rests in his beauty on the water, and the great heron feeds.
I come into the peace of wild things
who do not tax their lives with forethought
of grief. I come into the presence of still water.
And I feel above me the day-blind stars
waiting with their light. For a time
I rest in the grace of the world, and am free.
I first heard this poem on NPR's A Prairie Home Companion on my little wind up radio, sitting in my cook cabin at Kidney Pond in Baxter State Park. I had just finished eating some home made pizza and was sipping a cold beer, staring out at Katahdin. Bly came on and read from his most recent book, Turkish Pears in August, with a violin accompaniment. "Wanting Sumptuous Heavens" has stuck with me ever since. I had been feeling pretty lonesome up there in Maine, wondering what was next, what I was doing, where everyone went. Then this poem came to me and I sat there, transfixed by his voice and the violin, by the pond reaching out to Katahdin, by the loons and the canoes, and was content. At times when I feel overwhelmed by life, when I feel like I'm being pulled into places I don't want to be in, I try to remember to recite this poem, to go back to that moment and to take a few deep breaths. Good prayers, these poems be.
Here is the link to the poems he read that day along with the audio file - http://prairiehome.publicradio.org/programs/2008/03/01/scripts/bly.shtml
Wanting Sumptuous Heavens
BY ROBERT BLY
No one grumbles among the oyster clans,
And lobsters play their bone guitars all summer.
Only we, with our opposable thumbs, want
Heaven to be, and God to come, again.
There is no end to our grumbling; we want
Comfortable earth and sumptuous Heaven.
But the heron standing on one leg in the bog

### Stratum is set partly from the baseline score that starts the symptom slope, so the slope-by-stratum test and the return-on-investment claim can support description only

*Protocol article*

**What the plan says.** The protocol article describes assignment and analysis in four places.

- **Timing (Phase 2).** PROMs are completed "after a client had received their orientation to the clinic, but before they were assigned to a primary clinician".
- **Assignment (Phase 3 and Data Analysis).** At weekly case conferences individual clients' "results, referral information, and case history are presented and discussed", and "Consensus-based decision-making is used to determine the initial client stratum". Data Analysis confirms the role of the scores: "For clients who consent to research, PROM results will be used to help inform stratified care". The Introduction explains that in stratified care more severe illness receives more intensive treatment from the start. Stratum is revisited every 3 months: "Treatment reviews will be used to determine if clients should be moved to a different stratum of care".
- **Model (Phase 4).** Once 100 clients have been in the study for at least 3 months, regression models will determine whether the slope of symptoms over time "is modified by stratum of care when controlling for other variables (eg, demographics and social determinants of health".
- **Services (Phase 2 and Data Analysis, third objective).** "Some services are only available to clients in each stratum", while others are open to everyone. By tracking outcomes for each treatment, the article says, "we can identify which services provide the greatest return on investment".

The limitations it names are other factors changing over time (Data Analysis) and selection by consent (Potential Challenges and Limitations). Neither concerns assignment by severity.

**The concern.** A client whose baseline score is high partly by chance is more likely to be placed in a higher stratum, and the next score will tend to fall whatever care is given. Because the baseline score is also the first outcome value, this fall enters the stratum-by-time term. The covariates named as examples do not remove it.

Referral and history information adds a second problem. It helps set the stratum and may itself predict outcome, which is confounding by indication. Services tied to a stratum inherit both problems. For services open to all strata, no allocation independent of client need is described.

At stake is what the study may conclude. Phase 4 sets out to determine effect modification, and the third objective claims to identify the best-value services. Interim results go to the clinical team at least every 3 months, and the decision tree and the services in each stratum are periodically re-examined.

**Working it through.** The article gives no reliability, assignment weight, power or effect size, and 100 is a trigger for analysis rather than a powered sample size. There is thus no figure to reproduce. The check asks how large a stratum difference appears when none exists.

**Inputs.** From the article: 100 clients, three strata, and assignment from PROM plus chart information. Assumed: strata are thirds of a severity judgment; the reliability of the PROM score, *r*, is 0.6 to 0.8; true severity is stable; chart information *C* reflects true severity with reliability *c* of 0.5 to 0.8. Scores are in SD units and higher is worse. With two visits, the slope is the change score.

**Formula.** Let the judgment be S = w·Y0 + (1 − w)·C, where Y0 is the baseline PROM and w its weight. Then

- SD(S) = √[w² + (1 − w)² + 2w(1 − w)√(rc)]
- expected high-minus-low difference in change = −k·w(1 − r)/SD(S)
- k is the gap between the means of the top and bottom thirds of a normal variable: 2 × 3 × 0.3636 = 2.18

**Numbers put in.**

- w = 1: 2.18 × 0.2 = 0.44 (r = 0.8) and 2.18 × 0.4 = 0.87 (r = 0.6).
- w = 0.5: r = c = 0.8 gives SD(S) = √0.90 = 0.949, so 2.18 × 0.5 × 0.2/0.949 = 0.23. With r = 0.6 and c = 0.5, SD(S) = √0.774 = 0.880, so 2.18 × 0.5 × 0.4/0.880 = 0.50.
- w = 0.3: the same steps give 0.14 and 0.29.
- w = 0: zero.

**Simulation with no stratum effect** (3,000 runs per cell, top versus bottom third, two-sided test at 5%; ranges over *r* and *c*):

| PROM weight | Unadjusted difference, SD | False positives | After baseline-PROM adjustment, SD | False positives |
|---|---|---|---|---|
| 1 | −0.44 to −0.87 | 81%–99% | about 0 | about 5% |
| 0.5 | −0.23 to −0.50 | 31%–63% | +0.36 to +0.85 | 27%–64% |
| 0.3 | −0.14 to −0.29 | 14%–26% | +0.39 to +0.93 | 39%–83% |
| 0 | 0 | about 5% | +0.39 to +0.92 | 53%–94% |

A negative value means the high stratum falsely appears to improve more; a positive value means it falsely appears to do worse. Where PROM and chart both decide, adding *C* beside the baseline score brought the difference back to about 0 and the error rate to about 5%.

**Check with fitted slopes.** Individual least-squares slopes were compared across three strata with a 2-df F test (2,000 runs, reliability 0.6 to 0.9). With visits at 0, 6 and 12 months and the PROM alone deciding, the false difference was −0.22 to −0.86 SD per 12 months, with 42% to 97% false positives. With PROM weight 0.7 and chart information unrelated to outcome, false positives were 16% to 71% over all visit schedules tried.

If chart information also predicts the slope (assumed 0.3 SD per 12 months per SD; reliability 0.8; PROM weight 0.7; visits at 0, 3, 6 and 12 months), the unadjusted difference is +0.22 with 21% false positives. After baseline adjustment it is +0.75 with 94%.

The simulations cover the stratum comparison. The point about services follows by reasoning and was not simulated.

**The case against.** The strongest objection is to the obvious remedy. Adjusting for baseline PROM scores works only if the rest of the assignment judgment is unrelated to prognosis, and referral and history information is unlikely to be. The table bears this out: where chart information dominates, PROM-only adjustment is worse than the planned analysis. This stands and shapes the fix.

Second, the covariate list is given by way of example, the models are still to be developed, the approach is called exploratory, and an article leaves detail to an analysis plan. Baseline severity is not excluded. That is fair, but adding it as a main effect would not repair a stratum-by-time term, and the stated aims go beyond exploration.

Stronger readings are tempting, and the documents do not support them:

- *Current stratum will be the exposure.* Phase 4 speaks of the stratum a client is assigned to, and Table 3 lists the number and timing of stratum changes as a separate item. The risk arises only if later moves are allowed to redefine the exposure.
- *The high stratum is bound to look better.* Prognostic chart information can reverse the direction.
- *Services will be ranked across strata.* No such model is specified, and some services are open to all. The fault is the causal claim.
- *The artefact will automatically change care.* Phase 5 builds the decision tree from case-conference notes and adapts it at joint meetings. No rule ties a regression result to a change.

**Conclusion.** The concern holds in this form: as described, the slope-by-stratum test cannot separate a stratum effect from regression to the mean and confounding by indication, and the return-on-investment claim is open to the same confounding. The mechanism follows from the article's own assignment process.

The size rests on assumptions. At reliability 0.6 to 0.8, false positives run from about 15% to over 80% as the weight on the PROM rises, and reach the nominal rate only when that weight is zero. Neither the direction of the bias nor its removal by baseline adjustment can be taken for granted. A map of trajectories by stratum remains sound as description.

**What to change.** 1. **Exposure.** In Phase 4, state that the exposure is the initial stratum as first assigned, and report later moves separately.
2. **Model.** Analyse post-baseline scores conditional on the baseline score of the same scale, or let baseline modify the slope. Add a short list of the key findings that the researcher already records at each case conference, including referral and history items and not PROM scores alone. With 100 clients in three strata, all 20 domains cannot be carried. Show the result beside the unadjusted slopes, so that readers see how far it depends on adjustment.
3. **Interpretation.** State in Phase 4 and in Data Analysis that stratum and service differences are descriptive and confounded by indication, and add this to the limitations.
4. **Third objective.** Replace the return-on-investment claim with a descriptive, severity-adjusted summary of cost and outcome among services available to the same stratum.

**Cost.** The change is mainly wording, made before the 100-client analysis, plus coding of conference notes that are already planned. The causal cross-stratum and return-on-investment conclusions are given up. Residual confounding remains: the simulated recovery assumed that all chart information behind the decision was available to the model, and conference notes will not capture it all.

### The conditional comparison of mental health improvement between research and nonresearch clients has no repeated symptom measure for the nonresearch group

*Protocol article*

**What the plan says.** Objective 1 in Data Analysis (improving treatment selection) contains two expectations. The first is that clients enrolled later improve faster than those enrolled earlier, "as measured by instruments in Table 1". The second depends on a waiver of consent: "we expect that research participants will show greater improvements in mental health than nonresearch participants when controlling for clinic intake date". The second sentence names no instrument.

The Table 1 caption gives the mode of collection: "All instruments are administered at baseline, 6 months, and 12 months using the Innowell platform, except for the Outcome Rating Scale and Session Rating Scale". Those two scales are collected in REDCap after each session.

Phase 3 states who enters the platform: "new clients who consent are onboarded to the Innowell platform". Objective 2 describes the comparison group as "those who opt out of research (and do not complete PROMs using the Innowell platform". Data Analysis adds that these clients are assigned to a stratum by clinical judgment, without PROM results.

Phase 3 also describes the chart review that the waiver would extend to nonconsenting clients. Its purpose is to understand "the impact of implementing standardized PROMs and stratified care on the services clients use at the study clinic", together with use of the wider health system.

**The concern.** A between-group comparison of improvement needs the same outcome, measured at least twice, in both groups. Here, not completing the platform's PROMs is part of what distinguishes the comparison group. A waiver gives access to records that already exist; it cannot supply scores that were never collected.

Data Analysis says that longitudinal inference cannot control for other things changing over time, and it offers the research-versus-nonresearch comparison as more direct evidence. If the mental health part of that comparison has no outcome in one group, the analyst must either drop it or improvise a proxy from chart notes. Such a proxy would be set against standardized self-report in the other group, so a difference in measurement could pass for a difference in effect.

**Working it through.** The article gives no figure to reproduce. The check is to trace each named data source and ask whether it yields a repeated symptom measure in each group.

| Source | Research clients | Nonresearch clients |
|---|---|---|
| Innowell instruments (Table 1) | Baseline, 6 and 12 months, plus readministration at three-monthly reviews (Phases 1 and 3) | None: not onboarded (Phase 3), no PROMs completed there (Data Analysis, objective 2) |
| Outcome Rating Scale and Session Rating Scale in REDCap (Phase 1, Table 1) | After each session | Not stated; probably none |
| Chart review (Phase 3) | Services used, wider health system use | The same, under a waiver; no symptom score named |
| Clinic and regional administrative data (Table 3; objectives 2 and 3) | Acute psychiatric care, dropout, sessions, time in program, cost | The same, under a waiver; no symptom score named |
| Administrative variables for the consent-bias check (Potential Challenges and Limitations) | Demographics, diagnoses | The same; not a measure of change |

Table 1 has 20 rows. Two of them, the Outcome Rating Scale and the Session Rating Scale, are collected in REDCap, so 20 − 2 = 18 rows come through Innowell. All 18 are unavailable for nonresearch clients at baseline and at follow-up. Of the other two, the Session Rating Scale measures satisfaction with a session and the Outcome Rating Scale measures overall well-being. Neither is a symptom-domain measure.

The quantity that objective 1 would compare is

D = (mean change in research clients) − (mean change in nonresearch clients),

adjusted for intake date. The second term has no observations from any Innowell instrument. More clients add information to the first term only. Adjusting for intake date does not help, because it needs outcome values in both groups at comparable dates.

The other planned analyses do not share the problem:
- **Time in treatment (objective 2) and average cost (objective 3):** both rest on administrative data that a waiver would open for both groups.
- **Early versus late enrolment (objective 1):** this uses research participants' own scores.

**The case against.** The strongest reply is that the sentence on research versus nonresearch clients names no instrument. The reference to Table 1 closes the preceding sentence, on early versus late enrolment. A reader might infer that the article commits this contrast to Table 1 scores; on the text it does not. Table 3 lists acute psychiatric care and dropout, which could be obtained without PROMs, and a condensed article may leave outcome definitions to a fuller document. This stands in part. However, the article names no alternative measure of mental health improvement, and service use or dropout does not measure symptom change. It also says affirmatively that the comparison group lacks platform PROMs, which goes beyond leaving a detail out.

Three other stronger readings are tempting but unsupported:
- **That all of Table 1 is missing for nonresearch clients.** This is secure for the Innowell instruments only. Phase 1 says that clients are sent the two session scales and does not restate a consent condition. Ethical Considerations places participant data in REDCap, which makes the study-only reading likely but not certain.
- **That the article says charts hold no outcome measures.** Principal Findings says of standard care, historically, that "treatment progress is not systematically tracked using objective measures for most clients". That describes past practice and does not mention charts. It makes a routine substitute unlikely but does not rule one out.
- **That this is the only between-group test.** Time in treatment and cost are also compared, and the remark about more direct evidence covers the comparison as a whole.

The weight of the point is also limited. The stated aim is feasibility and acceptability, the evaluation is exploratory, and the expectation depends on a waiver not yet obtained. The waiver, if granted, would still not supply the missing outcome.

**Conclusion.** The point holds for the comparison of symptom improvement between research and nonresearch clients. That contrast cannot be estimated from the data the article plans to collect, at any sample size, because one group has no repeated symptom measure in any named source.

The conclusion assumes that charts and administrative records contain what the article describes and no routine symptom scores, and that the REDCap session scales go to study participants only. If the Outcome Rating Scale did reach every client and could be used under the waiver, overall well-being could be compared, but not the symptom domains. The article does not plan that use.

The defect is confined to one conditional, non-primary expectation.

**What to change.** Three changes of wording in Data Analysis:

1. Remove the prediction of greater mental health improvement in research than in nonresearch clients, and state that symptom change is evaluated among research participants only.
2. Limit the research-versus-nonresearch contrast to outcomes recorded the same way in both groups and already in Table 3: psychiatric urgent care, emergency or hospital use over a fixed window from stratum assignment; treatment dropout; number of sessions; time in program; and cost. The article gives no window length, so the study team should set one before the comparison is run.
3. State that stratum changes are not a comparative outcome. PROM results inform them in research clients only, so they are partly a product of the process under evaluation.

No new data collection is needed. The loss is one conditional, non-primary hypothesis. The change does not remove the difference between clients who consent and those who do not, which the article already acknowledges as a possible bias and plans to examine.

Drinks his dark rum all day, and is content.
One of the best albums of 2014 was Damien Jurado's Brothers & Sisters of the Eternal Son. It's folky, it's surreal, it's metaphysical, it's psychadelic, it's unique. Damien can easily carry a song with just with voice and guitar playing, but this album is both sonically & lyrically layered so beautifully that I keep coming back to it.
Just last night I found myself enamored with the song "Jericho Road".
Here's a performance of it -
This particular performance is pretty powerful. Jurado includes a lot of Christian imagery in his songs, and "Jericho Road" is no exception. My wife has a much stronger Biblical understanding than I do, so I had to have her explain the story associated with this place called Jericho Road. According to her, this is the road in which a Samaritan helped a man who had been beaten and robbed and was culturally his enemy. This after men of religion had passed over this downtrodden man. Hence, where we get the term "Good Samaritan". Please forgive my paraphrasing of the story, I know I probably left out a lot.
I can make fair interpretations of most of the lyrics (at times it feels like a conversation between two men instead one single narrator), especially in the context of the Biblical story. However, one line stands out that I'm still rolling around in my head like a koan -
"We are secrets sold"....
For some reason I find that line pretty powerful; I just don't know why.
That's OK to me. I'll let it roll around in my head for a couple of weeks or years and maybe something will eventually click.
Sketches & scatterings. Rooted in Pennsylvania along the Susquehanna River.